That nifty new disclosure law also requires businesses and advocacy groups to disclose all advertising spending within 48 hours as long as it tops $1,000. VPIRG has spent $6,606 so far in February on Front Porch Forum, $3,030 with Seven Days, as well as $10,000 for ads with — full disclosure — VTDigger.org. Awkward!
— Lola Duffort
IN THE KNOW
Ninety-eight percent of Vermont schools and child care centers met a Dec. 31 lead testing deadline, Health Commissioner Mark Levine told the Senate Education Committee on Thursday afternoon. Lead testing protocols were established under Act 66, passed in 2019.
Seventy-six percent of schools and 14% of the non-school-based child care facilities had at least one tap with lead levels at or above a four parts-per-billion action threshold, Levine said.
Remediation measures have generally been inexpensive, Levine said to the committee, at least among the schools that have filed for reimbursement so far. Generally, a fixture just needed to be replaced, and 90% of the time those fixes cost less than $500 per tap.
— Riley Robinson
Two Vermont lawmakers — Rep. Jim Masland, D-Thetford, and Rep. David Durfee, D-Shaftsbury — were elected Thursday to the boards of trustees of the University of Vermont and the Vermont State Colleges.
The election, a regular and largely undramatic affair, was Masland’s fourth. And, if a new bill in the Vermont legislature becomes law, it also could be his last.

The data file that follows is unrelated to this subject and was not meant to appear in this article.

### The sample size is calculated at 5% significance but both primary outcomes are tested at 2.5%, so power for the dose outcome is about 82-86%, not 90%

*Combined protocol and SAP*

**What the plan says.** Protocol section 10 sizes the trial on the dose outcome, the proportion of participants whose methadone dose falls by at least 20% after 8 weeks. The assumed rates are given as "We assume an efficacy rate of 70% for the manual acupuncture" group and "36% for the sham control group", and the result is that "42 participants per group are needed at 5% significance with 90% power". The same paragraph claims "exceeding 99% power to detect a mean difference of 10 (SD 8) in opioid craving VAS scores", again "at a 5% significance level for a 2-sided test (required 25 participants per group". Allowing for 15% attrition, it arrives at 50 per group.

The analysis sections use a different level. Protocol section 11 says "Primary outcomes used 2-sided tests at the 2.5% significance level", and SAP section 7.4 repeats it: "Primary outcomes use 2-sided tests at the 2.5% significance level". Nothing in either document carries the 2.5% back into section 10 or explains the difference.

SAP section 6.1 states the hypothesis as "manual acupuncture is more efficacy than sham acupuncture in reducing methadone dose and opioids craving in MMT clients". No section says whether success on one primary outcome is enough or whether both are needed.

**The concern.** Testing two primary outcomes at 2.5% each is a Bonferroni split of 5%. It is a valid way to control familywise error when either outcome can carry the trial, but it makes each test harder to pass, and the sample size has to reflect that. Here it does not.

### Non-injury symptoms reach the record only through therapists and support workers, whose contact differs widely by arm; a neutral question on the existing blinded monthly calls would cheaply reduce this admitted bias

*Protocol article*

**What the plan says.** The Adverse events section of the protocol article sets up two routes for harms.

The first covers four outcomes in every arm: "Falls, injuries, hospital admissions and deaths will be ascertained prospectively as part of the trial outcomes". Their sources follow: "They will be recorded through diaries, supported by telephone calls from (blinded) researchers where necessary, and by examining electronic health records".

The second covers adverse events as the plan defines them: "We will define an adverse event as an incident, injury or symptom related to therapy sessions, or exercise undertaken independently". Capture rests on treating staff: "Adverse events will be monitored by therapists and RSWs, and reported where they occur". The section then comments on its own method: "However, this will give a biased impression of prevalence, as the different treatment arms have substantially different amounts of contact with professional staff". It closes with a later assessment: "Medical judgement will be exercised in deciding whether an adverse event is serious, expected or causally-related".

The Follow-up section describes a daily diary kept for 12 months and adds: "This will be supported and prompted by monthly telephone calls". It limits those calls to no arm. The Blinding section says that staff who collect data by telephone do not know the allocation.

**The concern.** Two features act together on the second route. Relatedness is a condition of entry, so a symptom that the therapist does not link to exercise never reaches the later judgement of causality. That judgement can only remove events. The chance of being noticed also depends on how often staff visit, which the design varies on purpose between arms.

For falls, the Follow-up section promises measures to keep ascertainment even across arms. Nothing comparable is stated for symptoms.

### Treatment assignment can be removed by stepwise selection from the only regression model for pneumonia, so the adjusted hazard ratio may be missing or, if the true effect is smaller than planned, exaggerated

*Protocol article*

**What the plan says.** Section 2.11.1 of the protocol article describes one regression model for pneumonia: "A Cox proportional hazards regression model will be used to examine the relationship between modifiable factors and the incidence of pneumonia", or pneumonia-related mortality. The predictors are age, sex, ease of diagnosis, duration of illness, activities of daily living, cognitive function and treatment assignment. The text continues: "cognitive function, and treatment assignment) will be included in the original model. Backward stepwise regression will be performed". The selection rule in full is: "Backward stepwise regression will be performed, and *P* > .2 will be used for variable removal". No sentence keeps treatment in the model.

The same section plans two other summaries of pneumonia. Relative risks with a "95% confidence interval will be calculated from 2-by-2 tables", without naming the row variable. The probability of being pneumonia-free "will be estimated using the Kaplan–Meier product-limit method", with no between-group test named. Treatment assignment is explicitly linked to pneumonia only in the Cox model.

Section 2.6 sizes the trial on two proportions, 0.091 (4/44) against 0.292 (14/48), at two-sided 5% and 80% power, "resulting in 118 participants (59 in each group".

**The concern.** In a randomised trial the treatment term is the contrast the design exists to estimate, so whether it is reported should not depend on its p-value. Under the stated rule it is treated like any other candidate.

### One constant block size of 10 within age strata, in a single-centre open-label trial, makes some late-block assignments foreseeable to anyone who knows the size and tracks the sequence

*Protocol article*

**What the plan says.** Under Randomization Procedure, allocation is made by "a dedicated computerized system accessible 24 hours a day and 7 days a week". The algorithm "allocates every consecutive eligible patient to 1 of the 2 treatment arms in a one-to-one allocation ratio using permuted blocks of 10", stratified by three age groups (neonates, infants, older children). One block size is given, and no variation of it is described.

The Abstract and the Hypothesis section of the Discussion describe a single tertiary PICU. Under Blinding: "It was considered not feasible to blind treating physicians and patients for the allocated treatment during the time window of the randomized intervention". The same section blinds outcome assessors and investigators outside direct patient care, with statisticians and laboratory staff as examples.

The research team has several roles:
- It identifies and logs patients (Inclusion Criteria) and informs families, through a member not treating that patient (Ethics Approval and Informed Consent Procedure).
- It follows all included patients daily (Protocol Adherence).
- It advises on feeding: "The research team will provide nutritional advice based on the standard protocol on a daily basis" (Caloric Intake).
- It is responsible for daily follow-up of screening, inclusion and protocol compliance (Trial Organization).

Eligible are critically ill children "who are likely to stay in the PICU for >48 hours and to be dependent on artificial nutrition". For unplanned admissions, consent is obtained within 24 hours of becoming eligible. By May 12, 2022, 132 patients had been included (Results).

S.248, a bill before the Senate Committee on Education, would shake up the boards of trustees of Vermont’s public institutions of higher education, the University of Vermont and the Vermont State Colleges System.
If passed, that bill would put in place a two-term limit for trustees. And, by adding over half a dozen faculty and staff members, it could also spark a dramatic shift in the power dynamic of both boards, which oversee the education of nearly 25,000 students at five colleges across the state.
“We are going through very big transformations,” said Linda Olson, a professor at Castleton University who is among those spearheading the bill. “And so I think it’s more important than ever that we have these voices at the table.”
— Peter D’Auria
ON THE MOVE